United States: Supreme Court Rules On Patent Eligibility Of DNA Sequences

A unanimous Supreme Court held today that a claim directed to a DNA sequence defined solely by its ability to encode a protein is not patent eligible subject matter because it occurs in nature, but a claim directed to a complementary DNA (cDNA) sequence remains patent eligible because such a sequence does not occur in nature. See Association for Molecular Pathology v. Myriad Genetics, 569 U.S. ___ (2013). The claims at issue were divided into two categories - 1) claims directed to isolated DNA sequences coding for the BRCA1 or BRCA2 polypeptide sequences or one of a few specific mutant forms, and 2) claims directed to isolated cDNA sequences (i.e., a sequence that includes only the exon sequences and does not include the intron sequences present in the genomic sequence).1 The Court affirmed in part and reversed in part the Federal Circuit's decision with respect to the patent eligibility of Myriad's composition claims. Myriad's claims directed to methods of using the sequences were not at issue in this case.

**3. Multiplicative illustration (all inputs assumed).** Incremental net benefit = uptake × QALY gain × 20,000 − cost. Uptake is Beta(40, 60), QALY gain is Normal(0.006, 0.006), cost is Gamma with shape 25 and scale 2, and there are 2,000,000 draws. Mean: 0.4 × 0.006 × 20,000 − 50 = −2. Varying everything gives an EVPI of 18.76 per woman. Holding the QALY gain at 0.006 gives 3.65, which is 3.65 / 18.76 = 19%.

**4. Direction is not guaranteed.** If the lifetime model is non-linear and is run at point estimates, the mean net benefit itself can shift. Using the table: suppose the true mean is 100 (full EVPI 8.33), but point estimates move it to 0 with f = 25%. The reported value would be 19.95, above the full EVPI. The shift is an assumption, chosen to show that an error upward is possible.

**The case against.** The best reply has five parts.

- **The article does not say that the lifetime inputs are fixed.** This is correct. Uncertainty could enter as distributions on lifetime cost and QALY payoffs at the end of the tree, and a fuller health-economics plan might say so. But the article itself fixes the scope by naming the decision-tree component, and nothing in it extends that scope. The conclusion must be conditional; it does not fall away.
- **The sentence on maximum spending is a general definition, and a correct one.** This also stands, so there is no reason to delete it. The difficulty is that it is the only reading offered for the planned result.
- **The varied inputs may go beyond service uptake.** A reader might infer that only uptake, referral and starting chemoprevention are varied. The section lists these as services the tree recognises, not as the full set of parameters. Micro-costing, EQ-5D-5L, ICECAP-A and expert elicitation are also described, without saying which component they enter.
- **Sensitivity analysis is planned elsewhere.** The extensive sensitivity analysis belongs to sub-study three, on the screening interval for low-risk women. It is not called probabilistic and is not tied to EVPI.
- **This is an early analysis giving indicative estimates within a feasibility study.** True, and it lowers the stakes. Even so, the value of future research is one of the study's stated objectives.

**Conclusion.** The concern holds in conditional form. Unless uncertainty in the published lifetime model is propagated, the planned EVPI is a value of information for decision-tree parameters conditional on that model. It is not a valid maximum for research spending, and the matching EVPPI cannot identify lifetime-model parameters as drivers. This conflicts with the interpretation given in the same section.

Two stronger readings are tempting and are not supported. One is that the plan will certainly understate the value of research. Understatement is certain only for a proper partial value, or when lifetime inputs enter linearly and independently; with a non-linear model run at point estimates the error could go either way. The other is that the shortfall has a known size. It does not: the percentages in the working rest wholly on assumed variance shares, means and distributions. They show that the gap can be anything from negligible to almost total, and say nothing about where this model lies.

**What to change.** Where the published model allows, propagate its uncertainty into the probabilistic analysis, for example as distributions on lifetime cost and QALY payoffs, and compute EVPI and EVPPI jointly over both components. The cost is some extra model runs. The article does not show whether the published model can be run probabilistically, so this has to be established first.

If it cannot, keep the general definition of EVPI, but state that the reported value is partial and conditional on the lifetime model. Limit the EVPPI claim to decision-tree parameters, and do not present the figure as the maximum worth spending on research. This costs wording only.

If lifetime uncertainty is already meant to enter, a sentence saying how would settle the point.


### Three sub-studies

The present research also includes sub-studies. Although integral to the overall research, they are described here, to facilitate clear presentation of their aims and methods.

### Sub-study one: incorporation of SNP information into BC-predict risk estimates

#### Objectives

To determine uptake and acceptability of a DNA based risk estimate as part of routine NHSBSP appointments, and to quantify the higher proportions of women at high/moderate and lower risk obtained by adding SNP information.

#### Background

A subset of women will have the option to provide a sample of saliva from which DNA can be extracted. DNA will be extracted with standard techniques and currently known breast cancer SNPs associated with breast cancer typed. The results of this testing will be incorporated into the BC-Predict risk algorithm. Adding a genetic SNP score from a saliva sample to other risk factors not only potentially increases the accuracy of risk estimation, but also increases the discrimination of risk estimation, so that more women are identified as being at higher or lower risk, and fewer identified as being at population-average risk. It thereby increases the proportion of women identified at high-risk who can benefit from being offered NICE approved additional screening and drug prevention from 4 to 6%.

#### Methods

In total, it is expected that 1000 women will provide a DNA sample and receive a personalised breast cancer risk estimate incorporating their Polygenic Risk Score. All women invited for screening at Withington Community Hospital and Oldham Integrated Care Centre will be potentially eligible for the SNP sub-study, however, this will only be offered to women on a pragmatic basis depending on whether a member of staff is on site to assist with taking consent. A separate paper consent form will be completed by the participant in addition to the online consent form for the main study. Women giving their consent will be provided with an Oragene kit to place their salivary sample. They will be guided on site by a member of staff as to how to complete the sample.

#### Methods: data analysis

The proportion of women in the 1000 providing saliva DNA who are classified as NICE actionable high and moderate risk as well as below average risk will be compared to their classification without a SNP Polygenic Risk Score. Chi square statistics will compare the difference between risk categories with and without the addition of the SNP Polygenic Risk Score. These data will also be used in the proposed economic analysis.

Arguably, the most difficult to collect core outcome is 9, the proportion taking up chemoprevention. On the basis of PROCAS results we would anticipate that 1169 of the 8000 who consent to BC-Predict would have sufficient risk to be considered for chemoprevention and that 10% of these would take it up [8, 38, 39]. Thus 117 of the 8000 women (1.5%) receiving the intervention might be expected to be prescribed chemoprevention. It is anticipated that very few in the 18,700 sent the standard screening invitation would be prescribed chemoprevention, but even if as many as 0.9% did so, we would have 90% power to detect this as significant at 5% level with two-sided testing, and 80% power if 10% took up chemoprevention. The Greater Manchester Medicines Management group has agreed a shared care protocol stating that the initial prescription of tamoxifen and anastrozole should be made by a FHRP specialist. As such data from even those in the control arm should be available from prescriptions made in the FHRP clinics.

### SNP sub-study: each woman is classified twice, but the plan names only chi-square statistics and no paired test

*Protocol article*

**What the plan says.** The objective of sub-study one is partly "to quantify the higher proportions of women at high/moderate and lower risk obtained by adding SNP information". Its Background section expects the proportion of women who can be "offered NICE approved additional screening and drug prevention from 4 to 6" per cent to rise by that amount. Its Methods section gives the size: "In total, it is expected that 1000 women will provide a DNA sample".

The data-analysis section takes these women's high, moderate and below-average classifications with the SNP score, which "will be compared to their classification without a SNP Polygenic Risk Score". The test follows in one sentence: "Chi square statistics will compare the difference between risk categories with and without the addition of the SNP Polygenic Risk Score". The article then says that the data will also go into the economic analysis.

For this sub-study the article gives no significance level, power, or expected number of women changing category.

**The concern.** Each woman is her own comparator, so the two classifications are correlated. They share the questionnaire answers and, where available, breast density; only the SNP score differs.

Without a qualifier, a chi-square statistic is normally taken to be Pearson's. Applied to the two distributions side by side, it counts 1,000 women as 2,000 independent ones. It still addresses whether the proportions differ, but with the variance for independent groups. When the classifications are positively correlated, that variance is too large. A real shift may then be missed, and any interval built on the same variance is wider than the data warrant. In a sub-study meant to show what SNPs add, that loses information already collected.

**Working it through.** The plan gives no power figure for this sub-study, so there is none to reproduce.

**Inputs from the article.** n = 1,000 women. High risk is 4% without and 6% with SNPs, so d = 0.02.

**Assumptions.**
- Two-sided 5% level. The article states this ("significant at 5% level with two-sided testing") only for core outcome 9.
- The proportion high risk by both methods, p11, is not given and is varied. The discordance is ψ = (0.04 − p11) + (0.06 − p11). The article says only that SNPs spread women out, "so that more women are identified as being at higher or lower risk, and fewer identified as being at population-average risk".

Isolated DNA